In our EEPROMs we try to keep an eye on the contents since it is read by hardware.  At the same time, we don't want to increase initialization time too much so our scheme needed to balance protection with speed.  Basically we just sum together the first 63 16-bit words, ignoring any carries, and then subtract that result from 0xBABA.  That value goes into word 0x3F in the EEPROM. When validating the checksum, the first 64 words are added together and if the result is 0xBABA, the checksum is declared good. Here’s how the checksum word value is calculated in C:

u16 nvm_data;
u16 checksum = 0;

for (i = 0; i < 0x3F; i++) {
checksum += nvm_data;
}
checksum = 0xBABA – checksum;

After writing the value in checksum to word 0x3F, we have a valid checksum for the EEPROM. In assembly it’s more complex, mostly because of it being in assembly.

;
; zero word index counter and accumulator
;
xor     bx, bx
xor     cx, cx
UEC_Loop:
INVOKE  e1000_read_single_word, bx ; result in ax
inc     bx                 ; bump word index
cmp     bx, 03Fh           ; are we done?
jb      UEC_Loop           ; don't include the checksum word
;
; dropped out of loop - we've read first 63 words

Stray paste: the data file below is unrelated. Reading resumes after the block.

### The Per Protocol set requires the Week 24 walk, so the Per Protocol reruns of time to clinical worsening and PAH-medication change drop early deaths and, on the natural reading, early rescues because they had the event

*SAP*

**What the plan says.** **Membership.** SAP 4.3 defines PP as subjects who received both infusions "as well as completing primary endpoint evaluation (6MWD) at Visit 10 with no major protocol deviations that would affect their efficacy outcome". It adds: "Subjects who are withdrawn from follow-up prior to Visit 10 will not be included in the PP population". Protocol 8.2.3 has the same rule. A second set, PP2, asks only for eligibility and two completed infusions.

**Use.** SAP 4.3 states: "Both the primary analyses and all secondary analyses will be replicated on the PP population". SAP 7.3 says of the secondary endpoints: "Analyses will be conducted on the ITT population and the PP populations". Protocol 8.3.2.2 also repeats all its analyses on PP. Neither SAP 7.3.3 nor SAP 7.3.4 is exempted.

;
mov     bx, 0BABAh
sub     bx, cx             ; proper checksum word value in bx

There are a couple of tricky parts when talking about this topic.  The first is, “Why 0xBABA?”  The second is, “What about 10-Gigabit EEPROMs?”

The first is easy to explain.  When the algorithm designers were working on it they needed a value that was not likely to appear in uninitialized EEPROMs.   Since it was to be in hex, the desire to make it "readable" was desired.    One of those engineers loves classic rock music, so he selected 0xBABA.   The second answer is a whole ’nother post!

Wrap up!

1)  Our EEPROM checksum scheme helps to keep our data intact by detecting unexpected content changes.

2)  It is a simple, time-tested scheme that doesn’t have too much overhead.

3)  Thanks for using Intel(R) Ethernet.